I wrote this before we got periodically stuck at our farm and half our street evacuated because of protests in Masiphumelele.. I'm not sure what to write about that, yet, so I'll just leave the post as it was.
Around the time Hana was born, a swarm of bees came into our hive. It had been sitting there empty for a few months, and I wasn't sure anything would happen with it, given that here in South Africa, we're affected by American foulbrood and I wasn't sure if there were enough healthy swarms out there. We're excited to see bees coming in and out of our first hive, and apart from giving them some water, we're leaving them alone for now.
With me super pregnant and giving birth, and Eug busy with lots of different farm projects, my dad has been watering our trees as we head into summer. We don't have any irrigation system set up as yet. So my dad is watering by hand, and Eug and I also water with the kids, hauling buckets out to our trees. We are so grateful for my dad's help this summer. I'm banking on the idea that a deep (20L) watering once/week is better for root structure than more frequent watering in smaller amounts. I reckon this will be a hard year for our trees, then next year should already see major positive changes. I've been spending a lot of time mulching, but now I'm holding off and allowing support plants to grow and provide wind breaks and shade. We already have a lot of fruit trees started, and it's fantastic, but keeping them alive and growing this summer is going to involve quite a bit of labour.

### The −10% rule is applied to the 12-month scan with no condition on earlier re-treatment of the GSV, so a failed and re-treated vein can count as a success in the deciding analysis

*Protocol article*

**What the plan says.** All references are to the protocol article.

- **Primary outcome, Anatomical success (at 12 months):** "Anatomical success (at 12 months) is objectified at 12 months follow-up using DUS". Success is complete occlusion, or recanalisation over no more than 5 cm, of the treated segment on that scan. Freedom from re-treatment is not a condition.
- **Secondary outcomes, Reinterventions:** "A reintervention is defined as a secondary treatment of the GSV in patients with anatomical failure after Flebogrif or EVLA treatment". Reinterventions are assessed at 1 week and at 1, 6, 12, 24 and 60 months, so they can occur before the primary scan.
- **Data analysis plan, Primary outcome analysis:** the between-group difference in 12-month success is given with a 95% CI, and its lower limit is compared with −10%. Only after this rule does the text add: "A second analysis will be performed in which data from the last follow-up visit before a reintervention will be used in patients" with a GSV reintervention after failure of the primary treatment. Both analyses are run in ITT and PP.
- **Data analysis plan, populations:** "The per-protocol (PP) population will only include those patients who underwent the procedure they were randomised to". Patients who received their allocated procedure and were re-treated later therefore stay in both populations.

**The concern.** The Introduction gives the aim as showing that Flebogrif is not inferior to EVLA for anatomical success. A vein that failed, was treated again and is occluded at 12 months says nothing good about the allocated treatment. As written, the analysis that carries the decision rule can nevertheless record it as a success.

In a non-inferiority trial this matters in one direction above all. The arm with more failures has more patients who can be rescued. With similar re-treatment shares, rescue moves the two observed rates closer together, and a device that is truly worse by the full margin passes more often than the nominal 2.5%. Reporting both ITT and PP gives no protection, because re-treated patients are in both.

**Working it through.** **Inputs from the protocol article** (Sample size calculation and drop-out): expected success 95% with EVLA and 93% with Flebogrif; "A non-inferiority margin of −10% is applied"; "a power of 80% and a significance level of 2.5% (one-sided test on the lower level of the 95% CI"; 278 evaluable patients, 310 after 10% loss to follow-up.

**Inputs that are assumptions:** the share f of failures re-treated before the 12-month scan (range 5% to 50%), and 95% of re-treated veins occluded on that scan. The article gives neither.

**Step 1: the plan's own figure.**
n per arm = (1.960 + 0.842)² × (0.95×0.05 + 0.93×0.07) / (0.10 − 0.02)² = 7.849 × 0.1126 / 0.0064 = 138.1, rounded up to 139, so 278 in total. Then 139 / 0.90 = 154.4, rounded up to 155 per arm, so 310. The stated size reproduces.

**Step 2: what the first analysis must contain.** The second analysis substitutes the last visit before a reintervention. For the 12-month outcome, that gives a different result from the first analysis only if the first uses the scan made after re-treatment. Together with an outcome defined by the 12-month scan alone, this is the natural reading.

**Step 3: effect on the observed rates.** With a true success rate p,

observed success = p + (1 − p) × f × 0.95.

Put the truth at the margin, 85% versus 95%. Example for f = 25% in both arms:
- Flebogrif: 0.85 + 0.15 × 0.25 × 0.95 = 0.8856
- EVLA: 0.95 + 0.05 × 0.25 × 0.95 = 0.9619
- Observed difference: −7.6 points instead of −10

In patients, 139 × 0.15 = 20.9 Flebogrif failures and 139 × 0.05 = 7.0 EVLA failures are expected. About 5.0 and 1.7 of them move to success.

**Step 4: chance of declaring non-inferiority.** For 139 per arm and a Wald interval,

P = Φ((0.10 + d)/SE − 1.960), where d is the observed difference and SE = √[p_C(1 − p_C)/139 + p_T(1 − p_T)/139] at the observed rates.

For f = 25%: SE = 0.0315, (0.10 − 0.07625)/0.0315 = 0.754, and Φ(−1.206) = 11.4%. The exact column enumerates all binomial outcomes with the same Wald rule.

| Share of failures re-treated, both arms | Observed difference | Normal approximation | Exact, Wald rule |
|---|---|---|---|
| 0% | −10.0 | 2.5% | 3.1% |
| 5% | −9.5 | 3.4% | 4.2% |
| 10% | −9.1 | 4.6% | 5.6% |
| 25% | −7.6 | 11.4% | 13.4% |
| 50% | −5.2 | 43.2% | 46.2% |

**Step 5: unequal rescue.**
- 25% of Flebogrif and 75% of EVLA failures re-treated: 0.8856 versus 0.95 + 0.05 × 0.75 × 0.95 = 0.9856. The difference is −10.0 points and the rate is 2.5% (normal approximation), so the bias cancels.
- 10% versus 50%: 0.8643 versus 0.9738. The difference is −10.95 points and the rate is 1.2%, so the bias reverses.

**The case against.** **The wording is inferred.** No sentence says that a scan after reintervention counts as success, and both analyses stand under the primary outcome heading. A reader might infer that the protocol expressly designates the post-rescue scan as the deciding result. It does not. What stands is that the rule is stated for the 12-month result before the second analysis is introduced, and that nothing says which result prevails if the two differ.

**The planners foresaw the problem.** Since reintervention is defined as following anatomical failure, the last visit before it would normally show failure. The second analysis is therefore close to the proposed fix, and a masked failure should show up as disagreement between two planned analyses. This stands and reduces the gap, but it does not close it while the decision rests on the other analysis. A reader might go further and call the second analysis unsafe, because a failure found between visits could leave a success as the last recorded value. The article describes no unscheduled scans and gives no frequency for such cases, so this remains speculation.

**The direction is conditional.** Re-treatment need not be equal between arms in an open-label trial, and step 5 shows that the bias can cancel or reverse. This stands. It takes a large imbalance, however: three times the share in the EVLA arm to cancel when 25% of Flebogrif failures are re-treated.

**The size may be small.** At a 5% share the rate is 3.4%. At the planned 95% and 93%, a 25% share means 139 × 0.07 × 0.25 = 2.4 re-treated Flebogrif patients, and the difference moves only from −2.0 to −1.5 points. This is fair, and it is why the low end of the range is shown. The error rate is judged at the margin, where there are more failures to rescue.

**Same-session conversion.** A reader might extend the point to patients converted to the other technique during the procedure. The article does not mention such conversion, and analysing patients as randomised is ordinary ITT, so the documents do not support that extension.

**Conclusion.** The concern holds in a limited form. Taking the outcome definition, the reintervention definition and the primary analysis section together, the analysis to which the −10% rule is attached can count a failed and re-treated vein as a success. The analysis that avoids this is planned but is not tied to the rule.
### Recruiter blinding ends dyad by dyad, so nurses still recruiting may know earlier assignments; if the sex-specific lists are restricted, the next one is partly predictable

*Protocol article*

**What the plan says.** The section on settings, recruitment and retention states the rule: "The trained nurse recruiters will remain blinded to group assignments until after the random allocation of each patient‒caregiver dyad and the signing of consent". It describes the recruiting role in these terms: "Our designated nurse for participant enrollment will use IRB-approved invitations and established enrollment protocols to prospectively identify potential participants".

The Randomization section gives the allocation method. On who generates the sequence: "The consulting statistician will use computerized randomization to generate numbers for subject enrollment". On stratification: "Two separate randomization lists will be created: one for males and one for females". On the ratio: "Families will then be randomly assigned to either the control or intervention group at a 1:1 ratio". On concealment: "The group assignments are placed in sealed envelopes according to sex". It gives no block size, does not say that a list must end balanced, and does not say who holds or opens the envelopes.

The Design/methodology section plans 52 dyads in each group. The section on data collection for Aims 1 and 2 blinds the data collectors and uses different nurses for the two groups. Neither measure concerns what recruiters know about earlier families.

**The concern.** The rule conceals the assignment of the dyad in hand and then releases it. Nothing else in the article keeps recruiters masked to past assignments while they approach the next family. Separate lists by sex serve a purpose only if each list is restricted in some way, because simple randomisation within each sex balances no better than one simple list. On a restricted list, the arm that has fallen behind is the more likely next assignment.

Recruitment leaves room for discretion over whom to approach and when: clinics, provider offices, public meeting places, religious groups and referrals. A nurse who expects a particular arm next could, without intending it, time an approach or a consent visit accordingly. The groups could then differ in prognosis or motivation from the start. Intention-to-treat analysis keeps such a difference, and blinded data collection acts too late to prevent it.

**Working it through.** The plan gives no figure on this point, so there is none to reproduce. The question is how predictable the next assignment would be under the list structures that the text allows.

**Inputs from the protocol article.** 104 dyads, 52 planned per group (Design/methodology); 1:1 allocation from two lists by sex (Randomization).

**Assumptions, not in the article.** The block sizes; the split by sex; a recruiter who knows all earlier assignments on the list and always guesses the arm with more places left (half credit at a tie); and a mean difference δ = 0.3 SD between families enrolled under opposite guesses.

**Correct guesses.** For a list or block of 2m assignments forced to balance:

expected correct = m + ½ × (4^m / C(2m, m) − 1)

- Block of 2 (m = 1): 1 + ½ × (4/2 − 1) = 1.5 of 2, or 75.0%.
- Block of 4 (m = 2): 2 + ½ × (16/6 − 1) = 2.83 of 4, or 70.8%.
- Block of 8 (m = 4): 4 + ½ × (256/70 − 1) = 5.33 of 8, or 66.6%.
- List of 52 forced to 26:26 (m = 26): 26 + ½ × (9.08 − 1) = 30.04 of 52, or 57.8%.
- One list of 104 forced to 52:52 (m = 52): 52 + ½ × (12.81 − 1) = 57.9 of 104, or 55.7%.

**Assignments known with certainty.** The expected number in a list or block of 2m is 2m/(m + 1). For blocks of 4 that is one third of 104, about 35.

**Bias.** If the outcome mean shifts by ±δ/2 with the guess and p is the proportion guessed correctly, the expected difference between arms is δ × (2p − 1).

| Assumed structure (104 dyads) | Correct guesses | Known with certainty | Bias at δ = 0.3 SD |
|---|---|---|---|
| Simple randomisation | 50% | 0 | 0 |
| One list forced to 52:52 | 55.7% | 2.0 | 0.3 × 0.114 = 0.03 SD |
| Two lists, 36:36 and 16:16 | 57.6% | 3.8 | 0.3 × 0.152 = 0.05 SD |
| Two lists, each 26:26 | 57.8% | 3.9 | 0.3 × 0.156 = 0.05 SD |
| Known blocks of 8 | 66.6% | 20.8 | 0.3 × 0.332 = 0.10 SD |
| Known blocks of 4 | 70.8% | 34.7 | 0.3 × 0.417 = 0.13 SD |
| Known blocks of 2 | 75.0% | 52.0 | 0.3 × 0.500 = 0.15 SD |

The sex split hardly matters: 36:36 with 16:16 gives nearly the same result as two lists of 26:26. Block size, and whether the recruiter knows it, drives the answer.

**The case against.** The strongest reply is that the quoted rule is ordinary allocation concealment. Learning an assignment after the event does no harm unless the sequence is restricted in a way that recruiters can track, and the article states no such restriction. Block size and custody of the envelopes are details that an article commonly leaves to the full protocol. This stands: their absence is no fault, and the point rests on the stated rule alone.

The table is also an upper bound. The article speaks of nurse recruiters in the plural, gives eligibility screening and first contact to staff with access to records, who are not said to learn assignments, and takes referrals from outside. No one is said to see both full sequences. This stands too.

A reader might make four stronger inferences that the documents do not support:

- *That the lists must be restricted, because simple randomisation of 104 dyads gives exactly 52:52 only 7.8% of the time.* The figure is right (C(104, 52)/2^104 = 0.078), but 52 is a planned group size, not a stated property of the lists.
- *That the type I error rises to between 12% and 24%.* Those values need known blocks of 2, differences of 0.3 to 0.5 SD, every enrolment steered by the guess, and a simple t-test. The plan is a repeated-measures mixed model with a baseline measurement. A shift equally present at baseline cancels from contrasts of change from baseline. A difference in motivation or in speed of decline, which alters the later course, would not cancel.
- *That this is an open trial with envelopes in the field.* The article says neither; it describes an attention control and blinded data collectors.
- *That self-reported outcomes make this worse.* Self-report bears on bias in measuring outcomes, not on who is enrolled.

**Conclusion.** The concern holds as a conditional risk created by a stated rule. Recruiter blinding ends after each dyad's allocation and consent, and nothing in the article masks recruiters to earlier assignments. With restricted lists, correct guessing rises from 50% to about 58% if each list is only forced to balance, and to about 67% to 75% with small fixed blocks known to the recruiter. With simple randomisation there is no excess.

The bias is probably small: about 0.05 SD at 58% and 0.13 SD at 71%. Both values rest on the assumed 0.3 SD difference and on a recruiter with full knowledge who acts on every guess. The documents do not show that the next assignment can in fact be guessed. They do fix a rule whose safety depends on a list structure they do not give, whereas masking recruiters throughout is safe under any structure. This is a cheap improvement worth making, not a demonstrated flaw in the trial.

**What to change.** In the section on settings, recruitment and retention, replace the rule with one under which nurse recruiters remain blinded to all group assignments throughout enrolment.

In anticipation of Hana starting to walk (! and the safety of visitors' kids), Eug and I are starting a living fence around our (empty) reservoir. We have wonderful neighbours with a family nursery, where they sell a huge variety of plants cheaply. Looking at the cost of growing fence vs. buying poles, wire, and cement, we realized that buying thorny shrubs with edible fruit (Natal plum and kei apple) was cheaper and more long-lived. The problem is that the fence takes time to get established, and needs some pruning to make it impenetrable to kids. We're hoping that a year's effort and growth will produce a good living fence, even as we think through other areas that need fencing. Even on a tiny plot, fencing requires a lot of thought, and quite a bit of money. We're trying to figure out how quickly we need fencing up (relative to other priorities) and what kind of fencing makes the most sense.